The cost of delivering Middle East crude to Asia may gain for a fourth day as the supply of ships becomes constrained by storage deals.
The cost of delivering Middle East crude to Asia, the world"s busiest route for supertankers, may gain for a fourth day as the supply of ships becomes constrained by storage deals. Oil companies are storing about 50 million barrels of crude at sea, the International Energy Agency said Feb. 11. They have options to keep 20 to 40 million barrels more, Denis Petropoulos, head of tankers at Braemar Shipping Services Plc, the second- largest publicly traded shipbroker, said yesterday. Vessel supply has become ?very thin,? partly because of ships being hired for storage, Per Mansson, managing director of shipbroker Nor Ocean Stockholm AB said. Shipowners may also be withholding vessels in anticipation of higher rates, he said.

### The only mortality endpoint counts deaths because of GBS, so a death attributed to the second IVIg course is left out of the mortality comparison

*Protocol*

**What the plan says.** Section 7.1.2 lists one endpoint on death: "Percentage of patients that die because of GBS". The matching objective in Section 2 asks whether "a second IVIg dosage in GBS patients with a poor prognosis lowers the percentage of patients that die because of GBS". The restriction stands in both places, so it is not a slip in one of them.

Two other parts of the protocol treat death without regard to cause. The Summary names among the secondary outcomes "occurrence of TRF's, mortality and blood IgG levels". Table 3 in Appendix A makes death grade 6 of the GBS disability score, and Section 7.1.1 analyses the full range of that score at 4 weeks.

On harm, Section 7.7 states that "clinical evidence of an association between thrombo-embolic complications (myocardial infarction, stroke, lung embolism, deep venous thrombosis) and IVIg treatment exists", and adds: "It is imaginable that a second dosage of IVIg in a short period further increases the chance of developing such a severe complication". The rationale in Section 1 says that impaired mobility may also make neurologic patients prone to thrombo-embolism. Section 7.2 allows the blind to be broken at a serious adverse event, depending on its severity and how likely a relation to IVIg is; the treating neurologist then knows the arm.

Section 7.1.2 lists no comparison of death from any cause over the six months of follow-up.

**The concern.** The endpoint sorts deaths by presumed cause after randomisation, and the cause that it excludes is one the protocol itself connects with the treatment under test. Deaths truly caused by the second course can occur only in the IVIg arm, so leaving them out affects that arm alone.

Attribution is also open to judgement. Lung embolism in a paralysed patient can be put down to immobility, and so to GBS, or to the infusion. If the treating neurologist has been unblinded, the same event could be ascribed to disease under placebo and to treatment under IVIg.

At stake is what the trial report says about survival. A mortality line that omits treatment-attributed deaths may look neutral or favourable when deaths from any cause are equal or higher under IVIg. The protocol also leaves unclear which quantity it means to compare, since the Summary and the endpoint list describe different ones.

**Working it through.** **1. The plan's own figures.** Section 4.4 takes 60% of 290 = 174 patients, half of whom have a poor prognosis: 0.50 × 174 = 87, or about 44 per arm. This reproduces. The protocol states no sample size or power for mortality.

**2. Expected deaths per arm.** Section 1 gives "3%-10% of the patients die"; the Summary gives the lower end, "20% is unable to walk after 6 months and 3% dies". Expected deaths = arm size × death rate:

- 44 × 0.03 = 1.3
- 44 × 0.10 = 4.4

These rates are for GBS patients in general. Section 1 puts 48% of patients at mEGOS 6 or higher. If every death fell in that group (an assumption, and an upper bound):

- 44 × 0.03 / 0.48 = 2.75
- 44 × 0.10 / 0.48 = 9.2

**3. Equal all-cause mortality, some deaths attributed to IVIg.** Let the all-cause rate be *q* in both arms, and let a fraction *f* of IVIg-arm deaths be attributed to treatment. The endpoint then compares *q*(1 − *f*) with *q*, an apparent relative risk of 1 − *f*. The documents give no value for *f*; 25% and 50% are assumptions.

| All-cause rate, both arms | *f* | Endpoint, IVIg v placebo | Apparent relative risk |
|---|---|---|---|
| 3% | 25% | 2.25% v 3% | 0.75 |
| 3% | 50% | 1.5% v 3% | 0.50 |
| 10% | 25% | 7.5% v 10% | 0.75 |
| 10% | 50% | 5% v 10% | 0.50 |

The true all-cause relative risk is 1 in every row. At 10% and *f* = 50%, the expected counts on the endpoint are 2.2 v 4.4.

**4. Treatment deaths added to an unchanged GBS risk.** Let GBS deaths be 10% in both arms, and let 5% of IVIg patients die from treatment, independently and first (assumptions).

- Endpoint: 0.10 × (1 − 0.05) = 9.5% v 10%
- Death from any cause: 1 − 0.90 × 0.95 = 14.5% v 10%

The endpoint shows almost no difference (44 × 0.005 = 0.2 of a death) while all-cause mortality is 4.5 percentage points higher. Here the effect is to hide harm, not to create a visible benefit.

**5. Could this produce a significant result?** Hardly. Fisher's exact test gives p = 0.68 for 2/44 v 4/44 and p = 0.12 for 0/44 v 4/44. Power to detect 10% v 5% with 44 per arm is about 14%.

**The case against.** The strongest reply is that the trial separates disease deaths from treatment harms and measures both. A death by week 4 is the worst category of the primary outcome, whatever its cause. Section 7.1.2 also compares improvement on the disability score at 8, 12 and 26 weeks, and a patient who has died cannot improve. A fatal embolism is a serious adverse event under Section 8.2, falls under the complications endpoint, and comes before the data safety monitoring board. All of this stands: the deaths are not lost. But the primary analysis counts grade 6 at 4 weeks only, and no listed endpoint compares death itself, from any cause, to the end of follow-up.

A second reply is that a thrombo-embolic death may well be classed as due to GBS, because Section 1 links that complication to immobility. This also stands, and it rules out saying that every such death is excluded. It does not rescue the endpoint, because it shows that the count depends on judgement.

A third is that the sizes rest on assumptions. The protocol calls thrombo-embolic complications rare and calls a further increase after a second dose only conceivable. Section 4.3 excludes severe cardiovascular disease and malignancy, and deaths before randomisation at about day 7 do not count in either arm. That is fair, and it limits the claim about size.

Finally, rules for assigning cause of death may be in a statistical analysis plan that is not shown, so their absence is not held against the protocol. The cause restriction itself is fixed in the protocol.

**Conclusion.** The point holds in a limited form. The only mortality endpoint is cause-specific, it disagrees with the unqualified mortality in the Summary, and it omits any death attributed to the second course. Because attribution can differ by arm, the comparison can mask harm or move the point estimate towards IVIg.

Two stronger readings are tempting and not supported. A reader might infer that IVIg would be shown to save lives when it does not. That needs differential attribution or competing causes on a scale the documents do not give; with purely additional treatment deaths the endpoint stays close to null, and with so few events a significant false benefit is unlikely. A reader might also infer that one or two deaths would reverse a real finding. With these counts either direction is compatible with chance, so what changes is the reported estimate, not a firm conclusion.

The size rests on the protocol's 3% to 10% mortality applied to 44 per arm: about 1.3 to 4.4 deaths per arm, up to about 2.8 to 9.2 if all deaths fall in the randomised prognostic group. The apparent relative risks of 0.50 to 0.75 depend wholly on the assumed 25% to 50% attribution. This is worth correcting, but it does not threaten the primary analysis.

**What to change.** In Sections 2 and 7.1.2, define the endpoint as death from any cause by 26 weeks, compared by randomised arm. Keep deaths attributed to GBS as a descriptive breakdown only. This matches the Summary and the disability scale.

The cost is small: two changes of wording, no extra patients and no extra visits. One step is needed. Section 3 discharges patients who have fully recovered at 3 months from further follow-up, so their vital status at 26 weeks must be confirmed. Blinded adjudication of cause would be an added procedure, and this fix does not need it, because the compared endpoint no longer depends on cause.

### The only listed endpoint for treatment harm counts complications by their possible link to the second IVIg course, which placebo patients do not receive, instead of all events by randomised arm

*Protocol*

The Baltic Exchange"s benchmark price, for shipping Saudi Arabian cargoes to Japan, advanced 12 percent yesterday to 52.19 Worldscale points, taking its gain since Feb. 9 to 35 percent. Forward freight agreements, bets on the future price, closed at 48 Worldscale points for the average of March yesterday, according to data from Oslo-based Imarex ASA.
Worldscale points are a percentage of a nominal rate, or flat rate, for more than 320,000 specific routes. Flat rates for every voyage, quoted in U.S. dollars a ton, are revised annually by the Worldscale Association in London to reflect changing fuel costs, port tariffs and exchange rates.
Each flat rate assessment gives owners and oil companies a starting point for negotiating hire rates without having to calculate the value of each deal from scratch.
A rate of 52.19 points works out at $45,584 a day, according to the Baltic Exchange. Globally the carriers are making $41,779 a day. Frontline Ltd., the largest owner of the vessels, said Nov. 28 it needs $34,700 a day to break even on each of its supertankers, a 10 percent increase compared with Aug. 21.